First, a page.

The advantage to this is as the face is contorted during various sleeping positions the headgear is able to move with the changes in position while the mask is left in the correct position on the nose of the user and an effective seal is maintained.
Additional guides 129, 130, 131 allow the user to adjust position of loop 120, giving ability to get different pressure on the seal depending on loop 120 position.
To further ensure user comfort and effective pressure on the mask cushion 104, the headgear 108 may be constructed either using two straps running around the back of the user's head as shown in FIG. 2 or with a partial skull cap or any other configurations as are known in the art. In this case the straps or partial skull cap would be constructed using neoprene but may also be constructed using any material as is known in the art which will be comfortable for the user.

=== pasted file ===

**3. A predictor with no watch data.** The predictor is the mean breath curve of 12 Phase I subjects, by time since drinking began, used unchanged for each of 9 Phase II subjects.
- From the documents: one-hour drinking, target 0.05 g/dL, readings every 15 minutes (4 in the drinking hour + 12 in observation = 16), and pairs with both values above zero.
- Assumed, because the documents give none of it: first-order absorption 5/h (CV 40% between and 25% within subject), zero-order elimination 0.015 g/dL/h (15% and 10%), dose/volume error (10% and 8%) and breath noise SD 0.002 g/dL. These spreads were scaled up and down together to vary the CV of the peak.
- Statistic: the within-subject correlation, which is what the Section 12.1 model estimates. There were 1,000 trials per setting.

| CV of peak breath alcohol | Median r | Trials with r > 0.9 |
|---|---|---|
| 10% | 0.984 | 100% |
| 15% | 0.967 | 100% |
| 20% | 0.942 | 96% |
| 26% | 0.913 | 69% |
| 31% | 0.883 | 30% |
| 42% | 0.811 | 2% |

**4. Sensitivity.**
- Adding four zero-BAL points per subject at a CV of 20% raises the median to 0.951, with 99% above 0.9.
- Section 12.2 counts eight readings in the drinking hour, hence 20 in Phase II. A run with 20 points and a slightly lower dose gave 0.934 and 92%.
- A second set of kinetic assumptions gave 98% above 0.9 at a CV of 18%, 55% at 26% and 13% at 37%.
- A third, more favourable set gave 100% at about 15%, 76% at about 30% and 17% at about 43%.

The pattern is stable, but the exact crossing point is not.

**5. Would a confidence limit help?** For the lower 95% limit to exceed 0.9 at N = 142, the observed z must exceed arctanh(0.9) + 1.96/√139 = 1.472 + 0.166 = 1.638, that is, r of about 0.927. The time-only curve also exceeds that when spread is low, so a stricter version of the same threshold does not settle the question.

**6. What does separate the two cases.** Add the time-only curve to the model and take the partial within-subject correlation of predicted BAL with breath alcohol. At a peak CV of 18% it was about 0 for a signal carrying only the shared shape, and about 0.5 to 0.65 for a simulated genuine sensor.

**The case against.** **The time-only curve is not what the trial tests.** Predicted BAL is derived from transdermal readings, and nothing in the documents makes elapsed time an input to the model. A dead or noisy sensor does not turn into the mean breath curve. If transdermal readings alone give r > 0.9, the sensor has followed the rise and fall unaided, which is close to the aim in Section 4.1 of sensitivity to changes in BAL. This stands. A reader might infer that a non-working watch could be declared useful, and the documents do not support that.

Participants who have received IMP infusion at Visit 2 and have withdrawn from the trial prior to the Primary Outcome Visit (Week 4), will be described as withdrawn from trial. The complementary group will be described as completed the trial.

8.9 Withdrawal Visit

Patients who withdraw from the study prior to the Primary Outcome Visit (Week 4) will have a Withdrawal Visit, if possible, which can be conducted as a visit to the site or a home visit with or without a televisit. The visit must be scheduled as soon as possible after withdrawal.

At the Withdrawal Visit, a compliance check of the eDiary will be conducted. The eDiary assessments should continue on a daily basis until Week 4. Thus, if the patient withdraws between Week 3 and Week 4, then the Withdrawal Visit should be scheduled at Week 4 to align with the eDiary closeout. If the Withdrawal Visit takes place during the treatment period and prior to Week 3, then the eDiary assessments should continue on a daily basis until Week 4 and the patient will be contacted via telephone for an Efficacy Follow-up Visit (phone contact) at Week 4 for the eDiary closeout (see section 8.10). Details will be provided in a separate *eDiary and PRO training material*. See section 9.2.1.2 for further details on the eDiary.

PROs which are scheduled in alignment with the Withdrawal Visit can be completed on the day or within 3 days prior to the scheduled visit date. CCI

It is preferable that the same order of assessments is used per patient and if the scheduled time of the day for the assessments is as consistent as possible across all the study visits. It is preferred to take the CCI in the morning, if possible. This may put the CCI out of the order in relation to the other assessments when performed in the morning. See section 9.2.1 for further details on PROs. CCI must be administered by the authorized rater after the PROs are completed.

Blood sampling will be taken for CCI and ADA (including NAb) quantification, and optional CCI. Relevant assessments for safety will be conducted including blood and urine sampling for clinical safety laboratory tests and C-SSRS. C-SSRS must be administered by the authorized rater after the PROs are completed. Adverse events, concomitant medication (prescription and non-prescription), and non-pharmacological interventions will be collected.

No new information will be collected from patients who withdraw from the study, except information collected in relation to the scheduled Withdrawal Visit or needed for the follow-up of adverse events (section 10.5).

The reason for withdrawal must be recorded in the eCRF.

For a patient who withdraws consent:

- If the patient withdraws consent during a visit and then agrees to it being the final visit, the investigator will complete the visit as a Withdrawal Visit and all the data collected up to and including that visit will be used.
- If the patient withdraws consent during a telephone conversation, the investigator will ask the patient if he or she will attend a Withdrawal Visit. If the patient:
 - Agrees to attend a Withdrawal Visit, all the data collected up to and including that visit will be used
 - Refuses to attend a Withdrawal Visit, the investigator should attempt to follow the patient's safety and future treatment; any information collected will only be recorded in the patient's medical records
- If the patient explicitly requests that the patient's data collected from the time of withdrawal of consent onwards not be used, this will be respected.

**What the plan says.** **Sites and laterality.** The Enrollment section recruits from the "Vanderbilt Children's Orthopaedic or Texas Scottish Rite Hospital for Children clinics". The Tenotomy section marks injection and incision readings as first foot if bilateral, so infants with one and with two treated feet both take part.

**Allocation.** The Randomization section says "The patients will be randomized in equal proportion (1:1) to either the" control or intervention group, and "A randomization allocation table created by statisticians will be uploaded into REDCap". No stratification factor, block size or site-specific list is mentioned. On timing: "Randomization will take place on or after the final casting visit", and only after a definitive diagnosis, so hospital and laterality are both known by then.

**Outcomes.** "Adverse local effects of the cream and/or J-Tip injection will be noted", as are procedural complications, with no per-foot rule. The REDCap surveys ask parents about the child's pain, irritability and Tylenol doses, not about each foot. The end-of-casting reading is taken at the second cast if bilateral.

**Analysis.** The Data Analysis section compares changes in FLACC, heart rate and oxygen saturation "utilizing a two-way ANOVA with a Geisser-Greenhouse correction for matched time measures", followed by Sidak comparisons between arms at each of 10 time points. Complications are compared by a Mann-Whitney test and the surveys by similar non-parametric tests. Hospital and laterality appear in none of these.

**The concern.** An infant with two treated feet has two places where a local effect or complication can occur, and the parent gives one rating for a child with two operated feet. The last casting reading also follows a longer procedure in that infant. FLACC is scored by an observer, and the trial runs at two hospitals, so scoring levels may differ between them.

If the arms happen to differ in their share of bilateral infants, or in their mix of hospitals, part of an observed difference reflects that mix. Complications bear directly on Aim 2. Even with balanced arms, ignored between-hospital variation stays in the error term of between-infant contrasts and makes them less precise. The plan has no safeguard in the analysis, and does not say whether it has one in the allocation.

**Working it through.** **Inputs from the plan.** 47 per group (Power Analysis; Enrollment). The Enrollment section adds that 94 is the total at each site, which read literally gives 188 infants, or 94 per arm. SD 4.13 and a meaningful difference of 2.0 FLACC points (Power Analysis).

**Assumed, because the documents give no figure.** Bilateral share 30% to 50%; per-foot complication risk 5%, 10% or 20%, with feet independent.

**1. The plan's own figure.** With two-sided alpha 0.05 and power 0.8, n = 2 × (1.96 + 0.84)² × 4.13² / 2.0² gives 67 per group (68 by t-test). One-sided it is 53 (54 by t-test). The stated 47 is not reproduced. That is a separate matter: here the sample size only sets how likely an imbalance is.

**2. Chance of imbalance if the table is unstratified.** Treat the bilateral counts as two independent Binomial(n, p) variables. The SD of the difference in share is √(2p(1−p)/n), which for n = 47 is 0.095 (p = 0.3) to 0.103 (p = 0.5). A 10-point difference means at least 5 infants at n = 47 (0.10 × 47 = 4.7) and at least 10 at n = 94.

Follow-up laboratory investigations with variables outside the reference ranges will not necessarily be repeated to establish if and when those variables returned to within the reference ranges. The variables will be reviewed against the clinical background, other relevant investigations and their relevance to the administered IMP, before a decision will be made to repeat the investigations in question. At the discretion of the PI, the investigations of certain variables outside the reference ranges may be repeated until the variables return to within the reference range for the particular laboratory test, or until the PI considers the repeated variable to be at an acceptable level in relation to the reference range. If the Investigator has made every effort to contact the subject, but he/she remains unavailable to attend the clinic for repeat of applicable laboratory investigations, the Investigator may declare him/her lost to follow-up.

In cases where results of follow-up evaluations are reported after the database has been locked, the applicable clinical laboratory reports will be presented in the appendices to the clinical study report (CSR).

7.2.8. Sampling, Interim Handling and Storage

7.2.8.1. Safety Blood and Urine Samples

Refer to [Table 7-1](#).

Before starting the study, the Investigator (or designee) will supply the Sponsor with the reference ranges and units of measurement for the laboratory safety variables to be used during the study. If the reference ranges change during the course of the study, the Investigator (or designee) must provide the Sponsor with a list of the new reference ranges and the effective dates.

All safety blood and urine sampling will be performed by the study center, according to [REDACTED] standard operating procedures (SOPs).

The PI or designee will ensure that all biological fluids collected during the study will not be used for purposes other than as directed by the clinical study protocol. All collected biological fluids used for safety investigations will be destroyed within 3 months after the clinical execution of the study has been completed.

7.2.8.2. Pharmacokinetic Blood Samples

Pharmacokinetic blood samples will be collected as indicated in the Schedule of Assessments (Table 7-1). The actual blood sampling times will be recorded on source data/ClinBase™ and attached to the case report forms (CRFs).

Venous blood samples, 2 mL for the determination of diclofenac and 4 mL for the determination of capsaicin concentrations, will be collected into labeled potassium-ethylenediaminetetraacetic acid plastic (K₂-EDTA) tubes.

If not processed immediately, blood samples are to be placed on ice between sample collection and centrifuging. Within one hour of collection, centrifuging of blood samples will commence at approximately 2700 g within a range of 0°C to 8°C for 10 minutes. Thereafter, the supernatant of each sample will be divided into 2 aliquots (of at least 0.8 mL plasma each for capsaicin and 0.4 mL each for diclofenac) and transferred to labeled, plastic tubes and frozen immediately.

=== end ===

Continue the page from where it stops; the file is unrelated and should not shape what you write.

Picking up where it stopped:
In a further embodiment shown in FIGS. 4, 5 and 6 the present invention is illustrated using a sliding strap to attach the headgear 108 to the hollow body 102. The strap 200, shown in FIG. 6 in isolation, is constructed of polyacetal (Delrin 500P NC010) using injection moulding techniques to give a polished finish. This material, similar to other nylon based derivatives, with its polished finish has a particularly low friction co-efficient, slides with respect to the hollow body 102 with very little resistance.
As shown in FIG. 4, the hollow body 102 includes a number of engaging clips 202, in use the sliding strap 200 snaps into place into the engaging clips 202 and can only be removed therefrom using a substantial force. This means that with any normal use the sliding strap 200 will stay retained within the engaging clips 202. It will also be appreciated from FIG. 4 that a number of clips are so provided, in order to allow pressure from different angles for different face shapes.